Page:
Double Drabble: A Historical Tale

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Photo by Tembela Bohle on

200 words. A fourth wall breaking tale of history vs historical fiction


The admiral strode onto the deck where the men were fighting with swords and fists, and smoke from the earlier cannon fire and muskets still filled the air.

“We meet again at last,” said the protagonist. He’d been waiting sixteen chapters for this showdown.

The admiral smirked and drew his weapon, cold steel to match his cold demeanour. “Indeed.”

They exchanged blows. The admiral had, canonically and historically, been trained in sword fighting since he was nine years old. The protagonist had only spent chapter nine learning these moves but as the POV character had plot on his side and this battle was the pinnacle of his story arc, his quest for justice or at least revenge.

The tide turned, at least on board the vessel, if not the choppy waves below. The protagonist’s men were winning. The sun appeared from behind the clouds, symbolic of his impending victory.

The protagonist disarmed the weary admiral, held his blade against the man’s throat, a reversal of their first meeting.

“You can’t kill me,” the admiral gloated. “History doesn’t lie! I die years from here, in  a duel.”

The protagonist laughed. “This isn’t a documentary,” he said, and slit the man’s throat.


Double Drabble:Gratitude

A double drabble (200 words) on the theme of giving thanks.

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Photo by Bianca Gonçalves on

To attract more good into your life, first give gratitude for what you have. She’s taken this to heart and spends a few minutes each night and each morning giving thanks.

Today she stands in the garden, giving thanks for that private green space. She’s thankful for her hot coffee. The mug clasped in her hands was a birthday gift from her friend and she’s thankful for friendship.

She’s thankful for the warm sun on her face. Thankful that it will dry her laundry, and thankful for her favourite t-shirt which is blowing in the breeze.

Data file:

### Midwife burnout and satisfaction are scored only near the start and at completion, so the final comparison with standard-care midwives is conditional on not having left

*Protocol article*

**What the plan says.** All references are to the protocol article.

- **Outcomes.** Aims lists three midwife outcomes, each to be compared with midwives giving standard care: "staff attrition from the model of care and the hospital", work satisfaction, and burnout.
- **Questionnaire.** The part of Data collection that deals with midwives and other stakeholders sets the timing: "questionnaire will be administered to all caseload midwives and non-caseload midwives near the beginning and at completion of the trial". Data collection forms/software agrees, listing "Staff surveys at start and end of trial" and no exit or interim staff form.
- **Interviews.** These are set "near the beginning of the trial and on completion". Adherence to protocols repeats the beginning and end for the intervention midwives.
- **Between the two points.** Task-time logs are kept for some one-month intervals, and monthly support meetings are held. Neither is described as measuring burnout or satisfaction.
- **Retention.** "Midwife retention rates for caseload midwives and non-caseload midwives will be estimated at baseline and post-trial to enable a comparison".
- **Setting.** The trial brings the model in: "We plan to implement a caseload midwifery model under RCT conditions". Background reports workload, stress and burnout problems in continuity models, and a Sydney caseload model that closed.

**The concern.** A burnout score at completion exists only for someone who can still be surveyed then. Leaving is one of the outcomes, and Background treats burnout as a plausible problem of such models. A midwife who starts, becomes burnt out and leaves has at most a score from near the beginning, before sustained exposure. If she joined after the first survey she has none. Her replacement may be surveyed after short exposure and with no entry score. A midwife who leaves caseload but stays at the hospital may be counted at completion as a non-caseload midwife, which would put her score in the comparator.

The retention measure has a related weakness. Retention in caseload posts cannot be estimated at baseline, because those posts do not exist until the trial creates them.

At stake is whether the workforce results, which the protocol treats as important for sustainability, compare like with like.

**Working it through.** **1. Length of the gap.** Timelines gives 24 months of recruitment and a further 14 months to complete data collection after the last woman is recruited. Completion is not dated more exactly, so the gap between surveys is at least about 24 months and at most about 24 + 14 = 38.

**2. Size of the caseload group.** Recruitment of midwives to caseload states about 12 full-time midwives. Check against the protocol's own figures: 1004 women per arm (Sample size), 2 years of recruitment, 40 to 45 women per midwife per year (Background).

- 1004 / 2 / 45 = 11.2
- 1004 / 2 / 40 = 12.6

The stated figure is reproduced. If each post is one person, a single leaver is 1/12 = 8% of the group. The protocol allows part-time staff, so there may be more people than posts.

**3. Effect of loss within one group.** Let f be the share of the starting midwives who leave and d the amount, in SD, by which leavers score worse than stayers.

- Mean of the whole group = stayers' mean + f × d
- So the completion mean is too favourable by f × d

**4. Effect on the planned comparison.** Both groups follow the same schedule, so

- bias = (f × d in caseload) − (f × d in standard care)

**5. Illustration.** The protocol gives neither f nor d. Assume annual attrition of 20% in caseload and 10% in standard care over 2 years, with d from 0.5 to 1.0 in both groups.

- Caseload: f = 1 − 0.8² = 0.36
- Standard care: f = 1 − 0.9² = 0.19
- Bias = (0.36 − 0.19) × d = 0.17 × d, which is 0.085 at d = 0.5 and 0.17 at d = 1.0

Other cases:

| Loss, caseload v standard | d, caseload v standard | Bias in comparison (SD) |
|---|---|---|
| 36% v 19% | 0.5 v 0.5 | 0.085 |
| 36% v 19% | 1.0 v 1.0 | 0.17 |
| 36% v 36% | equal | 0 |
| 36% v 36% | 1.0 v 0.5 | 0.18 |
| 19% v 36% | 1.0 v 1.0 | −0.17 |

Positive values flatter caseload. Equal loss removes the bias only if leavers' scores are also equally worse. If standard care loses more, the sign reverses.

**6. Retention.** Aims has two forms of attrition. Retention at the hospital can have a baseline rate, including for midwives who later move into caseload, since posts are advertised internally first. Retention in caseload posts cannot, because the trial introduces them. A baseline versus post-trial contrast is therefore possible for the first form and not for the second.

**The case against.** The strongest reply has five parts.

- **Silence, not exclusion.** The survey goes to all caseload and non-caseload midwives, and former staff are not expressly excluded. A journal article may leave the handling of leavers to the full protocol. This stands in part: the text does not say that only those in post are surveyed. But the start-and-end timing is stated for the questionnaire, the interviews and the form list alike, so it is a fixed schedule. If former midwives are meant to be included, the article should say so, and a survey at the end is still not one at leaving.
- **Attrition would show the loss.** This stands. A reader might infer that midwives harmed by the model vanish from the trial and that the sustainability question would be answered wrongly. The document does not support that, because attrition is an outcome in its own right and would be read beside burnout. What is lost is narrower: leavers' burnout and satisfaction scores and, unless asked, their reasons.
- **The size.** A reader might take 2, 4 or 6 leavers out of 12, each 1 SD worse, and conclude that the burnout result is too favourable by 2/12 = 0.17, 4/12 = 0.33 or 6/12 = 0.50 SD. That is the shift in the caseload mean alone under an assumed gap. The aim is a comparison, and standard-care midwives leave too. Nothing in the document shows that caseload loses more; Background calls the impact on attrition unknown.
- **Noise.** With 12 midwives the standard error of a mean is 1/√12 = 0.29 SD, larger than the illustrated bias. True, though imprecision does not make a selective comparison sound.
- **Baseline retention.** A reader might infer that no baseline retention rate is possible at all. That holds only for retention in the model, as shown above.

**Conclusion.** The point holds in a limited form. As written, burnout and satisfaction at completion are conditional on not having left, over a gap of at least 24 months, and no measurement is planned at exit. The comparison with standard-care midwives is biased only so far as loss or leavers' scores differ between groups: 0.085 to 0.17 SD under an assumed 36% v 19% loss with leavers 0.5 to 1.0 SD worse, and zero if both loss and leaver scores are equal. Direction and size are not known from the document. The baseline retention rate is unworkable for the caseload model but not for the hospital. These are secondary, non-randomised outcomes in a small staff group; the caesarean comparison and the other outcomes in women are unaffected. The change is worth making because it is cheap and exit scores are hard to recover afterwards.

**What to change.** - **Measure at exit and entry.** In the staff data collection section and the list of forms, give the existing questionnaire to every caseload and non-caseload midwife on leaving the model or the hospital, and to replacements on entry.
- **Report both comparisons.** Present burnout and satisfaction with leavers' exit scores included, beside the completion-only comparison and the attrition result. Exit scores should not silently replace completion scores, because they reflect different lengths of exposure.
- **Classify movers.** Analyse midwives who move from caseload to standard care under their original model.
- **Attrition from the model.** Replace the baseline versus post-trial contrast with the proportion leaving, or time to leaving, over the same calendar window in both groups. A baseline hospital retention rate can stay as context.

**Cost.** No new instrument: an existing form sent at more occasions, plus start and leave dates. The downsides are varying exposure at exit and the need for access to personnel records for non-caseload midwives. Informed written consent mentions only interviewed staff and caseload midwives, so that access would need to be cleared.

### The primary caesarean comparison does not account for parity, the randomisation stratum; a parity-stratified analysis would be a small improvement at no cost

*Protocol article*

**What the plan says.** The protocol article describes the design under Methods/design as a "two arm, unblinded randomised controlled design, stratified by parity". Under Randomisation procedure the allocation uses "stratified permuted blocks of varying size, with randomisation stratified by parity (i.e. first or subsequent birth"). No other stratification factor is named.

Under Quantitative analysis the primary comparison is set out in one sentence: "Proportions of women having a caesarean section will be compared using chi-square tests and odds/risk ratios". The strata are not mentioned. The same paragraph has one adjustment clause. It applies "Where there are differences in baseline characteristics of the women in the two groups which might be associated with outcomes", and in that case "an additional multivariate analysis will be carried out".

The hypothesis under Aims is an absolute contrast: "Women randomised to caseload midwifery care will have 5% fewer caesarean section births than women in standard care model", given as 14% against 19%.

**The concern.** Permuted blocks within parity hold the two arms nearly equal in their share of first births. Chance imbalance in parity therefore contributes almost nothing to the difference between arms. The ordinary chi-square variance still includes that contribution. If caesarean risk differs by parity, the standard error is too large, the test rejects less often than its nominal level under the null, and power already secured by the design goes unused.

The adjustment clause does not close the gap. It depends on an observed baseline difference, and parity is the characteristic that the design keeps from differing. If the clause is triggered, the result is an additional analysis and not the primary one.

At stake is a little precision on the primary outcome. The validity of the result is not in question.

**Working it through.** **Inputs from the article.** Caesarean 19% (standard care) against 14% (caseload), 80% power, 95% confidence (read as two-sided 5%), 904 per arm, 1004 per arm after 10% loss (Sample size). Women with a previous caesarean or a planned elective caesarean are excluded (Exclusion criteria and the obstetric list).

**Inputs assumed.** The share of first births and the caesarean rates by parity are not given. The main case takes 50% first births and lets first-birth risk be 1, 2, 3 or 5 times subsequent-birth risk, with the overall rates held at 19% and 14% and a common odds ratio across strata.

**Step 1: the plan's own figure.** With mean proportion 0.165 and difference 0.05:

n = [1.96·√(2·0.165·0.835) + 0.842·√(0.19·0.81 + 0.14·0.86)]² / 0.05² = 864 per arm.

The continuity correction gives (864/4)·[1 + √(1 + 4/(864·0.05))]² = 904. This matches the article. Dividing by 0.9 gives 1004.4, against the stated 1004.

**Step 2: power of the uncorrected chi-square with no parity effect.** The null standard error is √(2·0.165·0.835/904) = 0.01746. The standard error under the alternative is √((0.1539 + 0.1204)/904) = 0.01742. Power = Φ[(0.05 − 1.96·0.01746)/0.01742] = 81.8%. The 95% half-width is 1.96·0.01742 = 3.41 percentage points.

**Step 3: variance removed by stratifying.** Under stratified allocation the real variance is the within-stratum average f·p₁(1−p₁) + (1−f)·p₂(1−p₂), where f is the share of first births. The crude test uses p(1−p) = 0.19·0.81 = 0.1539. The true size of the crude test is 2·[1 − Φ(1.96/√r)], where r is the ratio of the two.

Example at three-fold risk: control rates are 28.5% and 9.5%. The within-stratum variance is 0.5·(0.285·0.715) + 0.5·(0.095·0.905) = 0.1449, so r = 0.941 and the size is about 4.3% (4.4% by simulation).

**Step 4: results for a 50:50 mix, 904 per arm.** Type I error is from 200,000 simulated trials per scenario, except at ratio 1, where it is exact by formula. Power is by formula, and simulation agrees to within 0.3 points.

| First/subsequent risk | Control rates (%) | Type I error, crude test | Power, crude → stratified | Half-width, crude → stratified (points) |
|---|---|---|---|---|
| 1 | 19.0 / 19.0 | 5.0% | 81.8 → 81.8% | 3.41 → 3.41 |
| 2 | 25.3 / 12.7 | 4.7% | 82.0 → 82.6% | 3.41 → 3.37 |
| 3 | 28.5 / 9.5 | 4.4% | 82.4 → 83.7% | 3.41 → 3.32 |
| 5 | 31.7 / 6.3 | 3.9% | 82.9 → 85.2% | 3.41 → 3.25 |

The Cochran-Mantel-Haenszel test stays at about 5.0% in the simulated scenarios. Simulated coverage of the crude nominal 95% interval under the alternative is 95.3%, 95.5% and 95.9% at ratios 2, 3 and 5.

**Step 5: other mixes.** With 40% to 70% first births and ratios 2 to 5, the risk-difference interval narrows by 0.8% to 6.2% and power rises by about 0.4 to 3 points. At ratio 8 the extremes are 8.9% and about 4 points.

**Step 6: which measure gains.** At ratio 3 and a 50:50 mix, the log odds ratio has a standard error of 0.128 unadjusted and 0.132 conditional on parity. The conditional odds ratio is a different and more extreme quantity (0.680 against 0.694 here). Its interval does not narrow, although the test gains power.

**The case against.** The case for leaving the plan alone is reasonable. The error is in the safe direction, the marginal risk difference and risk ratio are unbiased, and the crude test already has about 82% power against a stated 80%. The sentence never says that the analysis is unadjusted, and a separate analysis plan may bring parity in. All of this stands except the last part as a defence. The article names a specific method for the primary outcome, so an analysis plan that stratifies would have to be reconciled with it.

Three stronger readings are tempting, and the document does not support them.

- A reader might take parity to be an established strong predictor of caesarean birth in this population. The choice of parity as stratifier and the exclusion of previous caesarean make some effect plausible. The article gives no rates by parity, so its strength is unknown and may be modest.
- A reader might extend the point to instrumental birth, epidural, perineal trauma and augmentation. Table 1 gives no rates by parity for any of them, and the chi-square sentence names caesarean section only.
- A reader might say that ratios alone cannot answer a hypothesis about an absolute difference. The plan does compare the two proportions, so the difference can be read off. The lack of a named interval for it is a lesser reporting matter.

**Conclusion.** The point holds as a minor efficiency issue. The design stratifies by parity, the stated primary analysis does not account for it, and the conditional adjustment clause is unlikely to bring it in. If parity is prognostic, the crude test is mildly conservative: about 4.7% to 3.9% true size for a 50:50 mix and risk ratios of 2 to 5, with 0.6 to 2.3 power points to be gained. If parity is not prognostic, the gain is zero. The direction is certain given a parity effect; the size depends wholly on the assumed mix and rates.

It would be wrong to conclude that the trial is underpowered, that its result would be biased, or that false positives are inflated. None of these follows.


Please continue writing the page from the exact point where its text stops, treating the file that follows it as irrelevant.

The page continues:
A blackbird hops across the lawn, pecking at the scattered birdseed, and she gives thanks for the wildlife that visits her each day. She always enjoys watching the birds, butterflies, and bees.

Soon she’ll go indoors and check her phone, and she’s thankful for how easily she can keep in touch with family and friends. Then reply to any work emails – and she’s thankful for her job. Later she’ll get milk from the local store and she’s grateful for having the money to buy what she needs.

She finishes her drink, gives one more heartfelt thank you for all her blessings, and goes inside.

Double Drabble: The Journey

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Photo by Artem Bali on

The Journey; 200 words exactly

A five minute walk to the bus stop where she waits seven minutes. An hour’s ride to the station where there’s a slight delay to her first train.

That train takes her out of the city but not all the way. She changes trains in Devon, the rail journey taking over six hours before she arrives at Hayle.

She’s travelling alone out of necessity, and she’s anxious every minute but she needs this, this place, this restorative experience.

She shoulders her backpack and begins to walk the rest of the way, following the South West Coast Path. It’s one more mile to the beach; after the distance she’s come that’s nothing and yet she cannot wait to reach the shore.

Her heart lifts as she sees the waves glistening in the sun, hears the seagulls cry as they soar across the blue sky. She smells the seaweed and her steps become lighter as she heads for the water.

She drops her backpack into the soft sand, pulls off her shoes and socks.

One step, two step, sea!

She gives a deep sigh as the saltwater washes over her bare feet. She feels at peace for the first time in forever.